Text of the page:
The pauper's purse--this fatherland of gloom,
The open gate to heaven, and heavens beyond our ken.

Translated for the 'Library of the World's Best Literature.'

[Illustration: _Copyright 1895, by the Photographische Gesellschaft_]
_MUSIC_. Photogravure from a Painting by J.M. Strudwick.


Sweet music sweeps me like the sea
Toward my pale star,
Whether the clouds be there or all the air be free
I sail afar.
With front outspread and swelling breasts,
On swifter sail
I bound through the steep waves' foamy crests
Under night's veil.
Vibrate within me I feel all the passions that lash
A bark in distress:
By the blast I am lulled--by the tempest's wild crash
On the salt wilderness.
Then comes the dead calm--mirrored there
I behold my despair.

Translated for the 'Library of the World's Best Literature.'


Bitter and sweet, when wintry evenings fall
Across the quivering, smoking hearth, to hear
Old memory's notes sway softly far and near,
While ring the chimes across the gray fog's pall.

Thrice blessed bell, that, to time insolent,
Still calls afar its old and pious song,
Responding faithfully in accents strong,
Like some old sentinel before his tent.

I too--my soul is shattered;--when at times
It would beguile the wintry nights with rhymes
Of old, its weak old voice at moments seems
Like gasps some poor, forgotten soldier heaves
Beside the blood-pools--'neath the human sheaves
Gasping in anguish toward their fixed dreams.

Translated for the 'Library of the World's Best Literature.'

The two poems following are used by permission of the J.B. Lippincott


My youth swept by in storm and cloudy gloom,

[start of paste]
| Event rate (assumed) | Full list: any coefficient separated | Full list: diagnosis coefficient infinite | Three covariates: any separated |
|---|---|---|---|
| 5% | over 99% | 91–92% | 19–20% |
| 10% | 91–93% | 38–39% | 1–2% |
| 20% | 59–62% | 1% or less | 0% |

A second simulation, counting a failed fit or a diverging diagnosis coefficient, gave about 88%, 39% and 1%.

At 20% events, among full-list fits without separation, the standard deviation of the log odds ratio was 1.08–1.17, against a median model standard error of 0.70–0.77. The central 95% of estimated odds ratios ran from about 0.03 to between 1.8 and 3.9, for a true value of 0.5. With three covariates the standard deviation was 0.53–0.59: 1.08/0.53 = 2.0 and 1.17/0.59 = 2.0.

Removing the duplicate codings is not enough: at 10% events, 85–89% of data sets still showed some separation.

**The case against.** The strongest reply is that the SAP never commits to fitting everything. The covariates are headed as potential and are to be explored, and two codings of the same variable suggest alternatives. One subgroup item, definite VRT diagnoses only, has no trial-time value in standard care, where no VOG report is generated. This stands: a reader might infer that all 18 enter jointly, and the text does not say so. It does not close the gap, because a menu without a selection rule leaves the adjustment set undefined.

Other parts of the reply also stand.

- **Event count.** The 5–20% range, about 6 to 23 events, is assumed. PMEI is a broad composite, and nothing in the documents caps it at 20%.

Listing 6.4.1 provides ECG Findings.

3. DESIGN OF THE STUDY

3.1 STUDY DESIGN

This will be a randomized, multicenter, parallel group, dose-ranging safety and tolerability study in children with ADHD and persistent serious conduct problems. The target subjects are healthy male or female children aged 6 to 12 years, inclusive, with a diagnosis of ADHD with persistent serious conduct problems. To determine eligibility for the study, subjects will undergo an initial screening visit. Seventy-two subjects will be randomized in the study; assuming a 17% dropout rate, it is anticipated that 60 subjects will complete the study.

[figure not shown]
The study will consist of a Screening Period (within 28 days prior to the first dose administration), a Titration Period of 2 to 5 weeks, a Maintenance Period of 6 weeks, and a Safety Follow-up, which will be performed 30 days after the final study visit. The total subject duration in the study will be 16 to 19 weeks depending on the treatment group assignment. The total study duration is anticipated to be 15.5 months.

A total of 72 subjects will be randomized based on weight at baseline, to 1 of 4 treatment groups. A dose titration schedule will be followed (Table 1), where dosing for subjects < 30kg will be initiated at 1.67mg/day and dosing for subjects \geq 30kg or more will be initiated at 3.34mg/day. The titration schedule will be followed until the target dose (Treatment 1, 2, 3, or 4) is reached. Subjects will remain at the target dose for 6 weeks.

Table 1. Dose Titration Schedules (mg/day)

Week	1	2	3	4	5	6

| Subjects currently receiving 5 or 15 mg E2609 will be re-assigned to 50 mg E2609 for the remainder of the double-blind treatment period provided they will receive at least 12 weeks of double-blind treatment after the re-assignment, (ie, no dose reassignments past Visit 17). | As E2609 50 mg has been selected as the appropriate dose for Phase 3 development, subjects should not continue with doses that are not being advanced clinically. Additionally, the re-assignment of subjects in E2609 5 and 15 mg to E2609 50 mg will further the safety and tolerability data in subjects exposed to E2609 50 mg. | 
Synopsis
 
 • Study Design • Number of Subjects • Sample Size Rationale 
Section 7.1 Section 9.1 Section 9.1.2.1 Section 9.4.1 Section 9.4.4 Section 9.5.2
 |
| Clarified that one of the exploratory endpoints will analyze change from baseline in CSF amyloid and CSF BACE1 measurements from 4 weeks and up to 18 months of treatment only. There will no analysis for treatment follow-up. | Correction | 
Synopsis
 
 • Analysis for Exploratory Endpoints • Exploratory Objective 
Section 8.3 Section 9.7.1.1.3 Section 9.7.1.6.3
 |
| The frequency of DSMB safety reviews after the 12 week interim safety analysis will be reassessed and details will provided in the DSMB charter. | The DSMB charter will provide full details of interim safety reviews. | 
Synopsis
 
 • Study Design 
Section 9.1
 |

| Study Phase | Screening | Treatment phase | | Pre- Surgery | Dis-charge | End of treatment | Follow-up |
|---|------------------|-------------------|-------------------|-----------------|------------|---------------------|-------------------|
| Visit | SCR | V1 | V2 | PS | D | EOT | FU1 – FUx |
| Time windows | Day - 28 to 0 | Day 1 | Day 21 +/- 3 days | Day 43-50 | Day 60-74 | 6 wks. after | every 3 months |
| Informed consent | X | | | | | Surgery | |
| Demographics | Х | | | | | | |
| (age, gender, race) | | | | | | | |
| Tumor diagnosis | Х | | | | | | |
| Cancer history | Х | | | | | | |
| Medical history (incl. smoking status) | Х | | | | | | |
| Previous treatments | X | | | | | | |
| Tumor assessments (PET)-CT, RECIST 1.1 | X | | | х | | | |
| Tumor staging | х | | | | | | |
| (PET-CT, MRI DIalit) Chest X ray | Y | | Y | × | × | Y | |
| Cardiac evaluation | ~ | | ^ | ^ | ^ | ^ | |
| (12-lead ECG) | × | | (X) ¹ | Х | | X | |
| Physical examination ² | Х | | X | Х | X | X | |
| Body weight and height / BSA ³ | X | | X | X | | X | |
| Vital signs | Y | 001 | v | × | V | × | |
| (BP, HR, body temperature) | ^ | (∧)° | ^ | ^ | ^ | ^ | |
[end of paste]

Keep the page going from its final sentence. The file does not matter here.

Lit here and there by glimpses of the sun;
But in my garden, now the storm is done,
Few fruits are left to gather purple bloom.

Here have I touched the autumn of the mind;
And now the careful spade to labor comes,
Smoothing the earth torn by the waves and wind,
Full of great holes, like open mouths of tombs.

And who knows if the flowers whereof I dream
Shall find, beneath this soil washed like the stream,
The force that bids them into beauty start?
O grief! O grief! Time eats our life away,
And the dark Enemy that gnaws our heart
Grows with the ebbing life-blood of his prey!

Translation of Miss Katharine Hillard.


Beautiful am I as a dream in stone;
And for my breast, where each falls bruised in turn,
The poet with an endless love must yearn--
Endless as Matter, silent and alone.

A sphinx unguessed, enthroned in azure skies,
White as the swan, my heart is cold as snow;
No hated motion breaks my lines' pure flow,
Nor tears nor laughter ever dim mine eyes.

Poets, before the attitudes sublime
I seem to steal from proudest monuments,
In austere studies waste the ling'ring time;
For I possess, to charm my lover's sight,
Mirrors wherein all things are fair and bright--
My eyes, my large eyes of eternal light!

Translation of Miss Katharine Hillard.


Ho, Death, Boatman Death, it is time we set sail;
Up anchor, away from this region of blight:
Though ocean and sky are like ink for the gale,
Thou knowest our hearts are consoled with the light.

Thy poison pour out--it will comfort us well;
Yea--for the fire that burns in our brain
We would plunge through the depth, be it heaven or hell,
Through the fathomless gulf--the new vision to gain.

Translated for the 'Library of the World's Best Literature.'


From 'L'Art Romantique'

The crowd is his domain, as the air is that of the bird and the water
that of the fish. His passion and his profession is "to wed the crowd."
For the perfect _flaneur_, for the passionate observer, it is an immense
pleasure to choose his home in number, change, motion, in the fleeting
and the infinite. To be away from one's home and yet to be always at
home; to be in the midst of the world, to see it, and yet to be hidden
from it; such are some of the least pleasures of these independent,
passionate, impartial minds which language can but awkwardly define. The